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How to choose a thermal gap adhesive?

2023.11.15 14:11:09   Clicks

How do I choose the right thermally conductive gap filler among the many options?


Today, the demand and use of thermal interface materials (TIMs) in the automotive, consumer electronics, telecommunications equipment, and LED lighting industries has increased dramatically. Although higher throughput is generally required, each industry and application has different requirements for TIMs, especially thermally conductive gap fillers: thinner adhesive layers, reduced mechanical stress on components and solder joints, or easy dispensing for mass production.

Since there is no standardized structure and requirements for thermally conductive adhesives, your requirements for gap filler materials may also be unique. There are several aspects to consider when selecting or developing the best gap filler to meet all your needs.

In general, the considerations will be divided into 5 groups that will be controlled by the 2 main properties of the thermal gap filler: cured properties and uncured properties.

First, manufacturers should refer to the curing properties to select a thermally conductive gap material with suitable properties that directly affect the final product

Aspects of properties to consider when selecting a thermal gap material:


▶ Resistant to shock and vibration

▶ Moisture resistance

▶ Chemical resistance

▶ Thermal conductivity level

▶ Mechanical fastening

▶ Low component stress

▶ Thermal cycling performance




Impact on the performance of the customer's product

Cured material properties

Shock and vibration performance Mechanical fastening


Tensile strength/elongation/Young's modulus

Energy storage modulus

Bond strength

Moisture and chemical resistance

Gap filler chemistry options

Dispensing thickness

Thermal conductivity level

Thermal conductivity index

Dispensing thickness

Thermal cycling performance


Glass transition temperature, Tg

Tensile strength/elongation/Young's modulus


Resistance (volume resistivity, breakdown voltage)


Rework, repair, and recycling needs

Undoubtedly, curing performance also affects the final product's ability to repair, rework, and recycle during the manufacturing process or at the end of its useful life.

When considering repair and rework needs, manufacturers need a material with ease of removal, material hardness, material adhesion, and EHS capabilities. Good recycled materials, on the other hand, need to be easy to remove and dispose of (when it comes to sustainability). As a result, these capabilities will be associated with the following features and specifications of the Thermal Gap Adhesive:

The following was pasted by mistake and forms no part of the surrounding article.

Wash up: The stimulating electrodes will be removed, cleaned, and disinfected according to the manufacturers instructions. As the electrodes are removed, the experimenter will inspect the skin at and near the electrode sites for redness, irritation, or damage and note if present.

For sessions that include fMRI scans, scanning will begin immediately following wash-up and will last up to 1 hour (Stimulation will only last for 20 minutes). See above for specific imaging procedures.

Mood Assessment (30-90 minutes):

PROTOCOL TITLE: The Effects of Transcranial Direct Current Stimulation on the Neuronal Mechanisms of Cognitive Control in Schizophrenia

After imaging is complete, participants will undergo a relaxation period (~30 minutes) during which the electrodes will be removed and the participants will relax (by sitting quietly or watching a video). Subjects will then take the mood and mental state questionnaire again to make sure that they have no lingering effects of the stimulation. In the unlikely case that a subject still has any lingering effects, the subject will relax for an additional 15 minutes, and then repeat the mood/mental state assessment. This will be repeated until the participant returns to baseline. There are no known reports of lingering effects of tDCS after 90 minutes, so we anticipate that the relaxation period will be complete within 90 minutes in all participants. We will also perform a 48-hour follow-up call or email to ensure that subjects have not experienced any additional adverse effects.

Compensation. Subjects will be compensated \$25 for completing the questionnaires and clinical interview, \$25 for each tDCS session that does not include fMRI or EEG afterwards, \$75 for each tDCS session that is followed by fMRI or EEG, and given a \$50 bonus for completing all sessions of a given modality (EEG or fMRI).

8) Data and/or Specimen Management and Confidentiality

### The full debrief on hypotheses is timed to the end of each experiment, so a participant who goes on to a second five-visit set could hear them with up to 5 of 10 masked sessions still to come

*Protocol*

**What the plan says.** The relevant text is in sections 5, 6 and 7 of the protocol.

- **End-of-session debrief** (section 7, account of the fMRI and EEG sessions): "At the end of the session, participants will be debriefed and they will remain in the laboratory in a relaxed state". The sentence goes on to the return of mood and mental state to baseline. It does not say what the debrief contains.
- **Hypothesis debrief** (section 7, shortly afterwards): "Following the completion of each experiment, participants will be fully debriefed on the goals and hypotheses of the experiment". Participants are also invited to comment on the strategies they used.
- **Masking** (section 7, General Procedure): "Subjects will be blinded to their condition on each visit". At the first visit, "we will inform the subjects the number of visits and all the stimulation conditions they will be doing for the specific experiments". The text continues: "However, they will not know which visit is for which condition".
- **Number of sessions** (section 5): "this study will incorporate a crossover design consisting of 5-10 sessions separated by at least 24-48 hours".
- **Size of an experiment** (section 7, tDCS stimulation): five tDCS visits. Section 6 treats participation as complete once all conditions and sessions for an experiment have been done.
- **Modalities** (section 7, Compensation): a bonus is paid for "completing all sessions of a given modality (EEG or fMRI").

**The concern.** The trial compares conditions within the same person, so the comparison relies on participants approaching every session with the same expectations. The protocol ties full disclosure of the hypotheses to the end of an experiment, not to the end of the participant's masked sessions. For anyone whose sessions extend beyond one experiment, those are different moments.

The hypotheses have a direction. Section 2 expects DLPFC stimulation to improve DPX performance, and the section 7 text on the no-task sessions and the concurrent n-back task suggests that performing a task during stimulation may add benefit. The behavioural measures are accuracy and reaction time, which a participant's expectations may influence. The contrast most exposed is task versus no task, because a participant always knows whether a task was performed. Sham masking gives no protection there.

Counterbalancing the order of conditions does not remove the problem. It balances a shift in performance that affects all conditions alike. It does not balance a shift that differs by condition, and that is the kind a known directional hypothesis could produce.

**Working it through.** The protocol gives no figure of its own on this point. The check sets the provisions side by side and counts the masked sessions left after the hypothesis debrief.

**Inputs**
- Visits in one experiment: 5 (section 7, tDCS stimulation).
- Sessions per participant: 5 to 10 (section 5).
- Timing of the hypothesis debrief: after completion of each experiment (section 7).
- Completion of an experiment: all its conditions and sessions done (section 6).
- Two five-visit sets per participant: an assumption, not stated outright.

Gap filling chemical type

A variety of polymer chemistries are available. However, the two most relevant types of gap fillers are silicone and polyurethane polymers.

Silicone gap fillers

When cured, they are typically mechanically soft materials, so they exert less stress on precision components. The properties of silicone can be an advantage of this application, but it can also be a disadvantage of other applications. For example:

▶ They have a lower bond strength, which means some type of mechanical fastening is required to hold components in place, which also means they are easy to rework, repair, and recycle.

▶ They have good moisture resistance but poor chemical resistance.

▶ Some silicone-based gap fillers also have a very low volatile content, which means they can be used without worrying about other coating or painting processes.

Polyurethane caulk

Better adhesion and chemical resistance than silicones.

▶ They are also relatively soft and reworkable, although their higher adhesion can pose challenges.

▶ Their high temperature limit (about 130 °C) is not as good as that of silicones (above 200 °C)

▶ In conclusion, the main criteria for selecting silicone and polyurethane gap fillers will be the customer's requirements for chemical exposure, adhesion and reworkability.

Mechanical properties

This will also affect the ability to repair and/or recycle components. Harder materials with greater adhesion can make it difficult to disassemble parts without damaging them, or to remove material traces from individual parts.

Therefore, it is necessary to consider potential rework or repair issues early in the final product design so that both mechanical structure and gap filling material properties can be optimized.

The above is part of the selection of thermally conductive gap adhesives, and another important criterion for manufacturers to consider is the performance of the uncured material, which will impact the assembly process and supply chain services


Choosing the best gap filler can be a challenging task, but if you have a need for this, you can consult with our sales staff to recommend the right product for you to choose the right material